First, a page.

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O’Neil: Was the lowest-scoring Super Bowl in history strangely satisfying?

Jared Goff's late interception all but sealed the Super Bowl win for the Patriots. (AP)

I enjoyed Sunday’s Super Bowl.

I may be the only one judging by the reaction of some of my co-workers.

Mike Salk said the halftime performance was his favorite part. Bob Stelton described the game as #HotGarbage, a term that has always puzzled me since I’ve thought wet garbage is the worst kind of garbage.

But seriously, I enjoyed the lowest-scoring Super Bowl in history. Part of this is due to my ability to derive deep enjoyment from the struggle of others. I’ve been told this is called schadenfreude. I call it laughing my tail off at the honest, earnest struggle of others. And to be clear, there was sooooo much struggle on Sunday.

The other reason I enjoyed it so much is the fact that I’m currently reading Jimmy Breslin’s, “Can’t anybody here play this game?” which isn’t so much a recitation of the record-setting futility of the New York Mets in their inaugural season of 1962 so much as it’s a celebration of just how enjoyably inept they were.

As Breslin put it: “The way they played baseball made them the sports story of our time. This was not another group of methodical athletes making a living at baseball. Not the Mets. They did things.”

We spend too much time on the winners in sports whether it’s explaining their on-field strategy or pin-pointing the specific psychological traits behind the success

The losers are always more interesting.

Take Jared Goff, who was voted into the Pro Bowl this year because of his regular-season efficiency and then went out and played a Super Bowl in which he looked like a guy who didn’t know the sun rose in the east. I don’t know about you, but I want to know more about a guy whose ability to throw a football accurately vanished upon the first whiff of an opposing pass rusher and who combined blind hope with sheer panic in throwing a ball up for grabs when his team was within striking distance of a game-tying touchdown.

And let’s not forget the rest of the Rams offense, either. It is no easy task for a team that averaged 32.9 points in the regular season to be held to a single field goal. That takes measured, studied ineptitude. A team that can roll up 20 or more points in the first half of a game – as the Rams did six times in the regular season – has to be very determined, very disciplined to avoid the end zone for an entire 60-minute game. If you’re not careful, a team as potent as the Rams could easily screw up and stumble its way to a touchdown on accident.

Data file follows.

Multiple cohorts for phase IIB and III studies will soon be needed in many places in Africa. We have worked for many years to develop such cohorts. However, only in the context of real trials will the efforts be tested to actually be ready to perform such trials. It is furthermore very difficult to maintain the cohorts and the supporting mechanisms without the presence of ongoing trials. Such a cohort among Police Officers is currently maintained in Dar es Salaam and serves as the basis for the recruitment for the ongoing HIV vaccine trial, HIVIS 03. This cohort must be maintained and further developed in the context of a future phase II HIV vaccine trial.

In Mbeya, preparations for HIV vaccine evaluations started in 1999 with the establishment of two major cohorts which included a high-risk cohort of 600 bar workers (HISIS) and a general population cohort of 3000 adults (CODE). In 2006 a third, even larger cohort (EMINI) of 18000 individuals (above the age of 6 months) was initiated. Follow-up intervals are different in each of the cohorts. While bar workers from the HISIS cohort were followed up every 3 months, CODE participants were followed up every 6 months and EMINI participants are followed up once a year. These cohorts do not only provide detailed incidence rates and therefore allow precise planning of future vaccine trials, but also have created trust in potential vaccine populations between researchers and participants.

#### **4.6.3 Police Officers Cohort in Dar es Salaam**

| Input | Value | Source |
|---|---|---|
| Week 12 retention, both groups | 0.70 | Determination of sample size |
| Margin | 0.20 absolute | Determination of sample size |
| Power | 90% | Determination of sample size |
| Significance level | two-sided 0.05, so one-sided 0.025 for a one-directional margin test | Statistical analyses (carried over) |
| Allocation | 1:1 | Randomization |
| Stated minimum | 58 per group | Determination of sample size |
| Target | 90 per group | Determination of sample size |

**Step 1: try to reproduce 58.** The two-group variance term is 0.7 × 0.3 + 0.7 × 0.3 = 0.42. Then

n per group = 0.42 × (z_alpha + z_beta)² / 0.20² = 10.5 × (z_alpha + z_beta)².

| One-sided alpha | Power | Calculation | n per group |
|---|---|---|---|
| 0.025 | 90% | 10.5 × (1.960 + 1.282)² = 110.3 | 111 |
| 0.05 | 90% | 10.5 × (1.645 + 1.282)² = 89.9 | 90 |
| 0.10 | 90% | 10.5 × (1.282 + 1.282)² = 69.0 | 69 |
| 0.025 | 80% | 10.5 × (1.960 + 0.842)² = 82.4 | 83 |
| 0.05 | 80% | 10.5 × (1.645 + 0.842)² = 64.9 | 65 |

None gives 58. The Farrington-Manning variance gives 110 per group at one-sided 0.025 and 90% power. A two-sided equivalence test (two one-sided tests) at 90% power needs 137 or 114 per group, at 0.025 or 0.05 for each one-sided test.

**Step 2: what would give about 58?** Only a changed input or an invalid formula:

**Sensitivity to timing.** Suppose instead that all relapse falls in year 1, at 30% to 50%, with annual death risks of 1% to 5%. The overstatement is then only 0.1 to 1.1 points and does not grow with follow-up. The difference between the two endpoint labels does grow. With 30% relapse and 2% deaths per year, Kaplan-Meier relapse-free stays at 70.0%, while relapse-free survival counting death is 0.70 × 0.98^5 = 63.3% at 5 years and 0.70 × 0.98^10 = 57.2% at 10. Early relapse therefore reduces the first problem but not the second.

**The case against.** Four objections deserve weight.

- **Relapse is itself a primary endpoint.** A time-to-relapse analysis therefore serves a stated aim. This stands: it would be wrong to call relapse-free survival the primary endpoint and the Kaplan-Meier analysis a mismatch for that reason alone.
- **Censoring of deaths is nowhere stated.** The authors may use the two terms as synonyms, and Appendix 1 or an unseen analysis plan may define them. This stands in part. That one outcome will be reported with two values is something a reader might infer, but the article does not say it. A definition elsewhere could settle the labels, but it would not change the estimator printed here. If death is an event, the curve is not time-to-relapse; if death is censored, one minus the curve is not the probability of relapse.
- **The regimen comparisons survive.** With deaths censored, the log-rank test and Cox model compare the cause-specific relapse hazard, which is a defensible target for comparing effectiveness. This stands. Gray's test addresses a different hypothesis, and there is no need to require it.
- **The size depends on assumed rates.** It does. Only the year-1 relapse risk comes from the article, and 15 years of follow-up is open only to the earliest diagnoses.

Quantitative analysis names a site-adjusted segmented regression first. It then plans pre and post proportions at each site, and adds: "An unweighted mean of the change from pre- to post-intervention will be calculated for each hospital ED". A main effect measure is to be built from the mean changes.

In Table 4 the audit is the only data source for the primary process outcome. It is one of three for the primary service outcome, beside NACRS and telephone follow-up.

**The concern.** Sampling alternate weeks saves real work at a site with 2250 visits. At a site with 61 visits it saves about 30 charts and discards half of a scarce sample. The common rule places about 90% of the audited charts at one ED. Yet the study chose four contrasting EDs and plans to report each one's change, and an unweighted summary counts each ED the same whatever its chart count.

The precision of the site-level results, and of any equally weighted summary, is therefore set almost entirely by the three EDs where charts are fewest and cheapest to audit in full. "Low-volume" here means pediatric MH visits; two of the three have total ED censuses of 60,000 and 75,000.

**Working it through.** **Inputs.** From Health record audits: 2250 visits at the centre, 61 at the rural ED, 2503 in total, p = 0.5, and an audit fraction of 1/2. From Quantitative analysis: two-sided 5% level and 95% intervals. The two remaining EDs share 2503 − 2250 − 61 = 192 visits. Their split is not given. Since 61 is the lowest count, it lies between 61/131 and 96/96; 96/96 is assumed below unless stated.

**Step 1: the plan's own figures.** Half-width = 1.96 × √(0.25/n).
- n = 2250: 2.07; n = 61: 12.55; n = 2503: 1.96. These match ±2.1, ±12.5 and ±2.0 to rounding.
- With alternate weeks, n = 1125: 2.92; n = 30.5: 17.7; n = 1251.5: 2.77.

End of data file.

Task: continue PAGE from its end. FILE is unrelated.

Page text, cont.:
The Patriots had to be even more creative in their failure to score because while the Rams were busy punting on each of their first eight possessions, the Patriots were actually able to move the ball. They gained 195 yards in the first half, more than triple the Rams’ total of 57, yet led by a single field goal in part because their kicker, Stephen Gostkowski, pulled of a feat no one else managed in an NFL game in Atlanta this year: He missed a field-goal attempt.

Even in winning, the Patriots managed to accomplish the unthinkable. Their offensive performance was so largely forgettable that it was tough for the various members of the sports-industrial press to chalk the victory up as one more manifestation of Tom Brady’s resolute greatness. Oh, they tried, and I truly enjoyed the earnest attempts to spit-shine Brady’s decidedly pedestrian passing game into another one of the jewels in Brady’s crown as the best ever.

It wasn’t that the Patriots were better than the Rams on Sunday, but that it was almost impossible for them to be any worse. This Rams offense, which was hailed as the next-generation in football technology as recently as November, rolled an absolute gutterball, and I took some small satisfaction in the fact that the Rams’ whip-smart and precocious head coach – the youngest ever to reach a Super Bowl it should be noted – was utterly unable to do anything to correct it.

It’s not that I dislike Sean McVay. It’s just that it was slightly reassuring to see that he doesn’t – at the ripe old age of 33 – have all of the answers. That offense that has been praised so much these past two seasons turned in a historical clunker of a performance, and while it certainly wasn’t pretty, that doesn’t mean it wasn’t enjoyable. At least for me.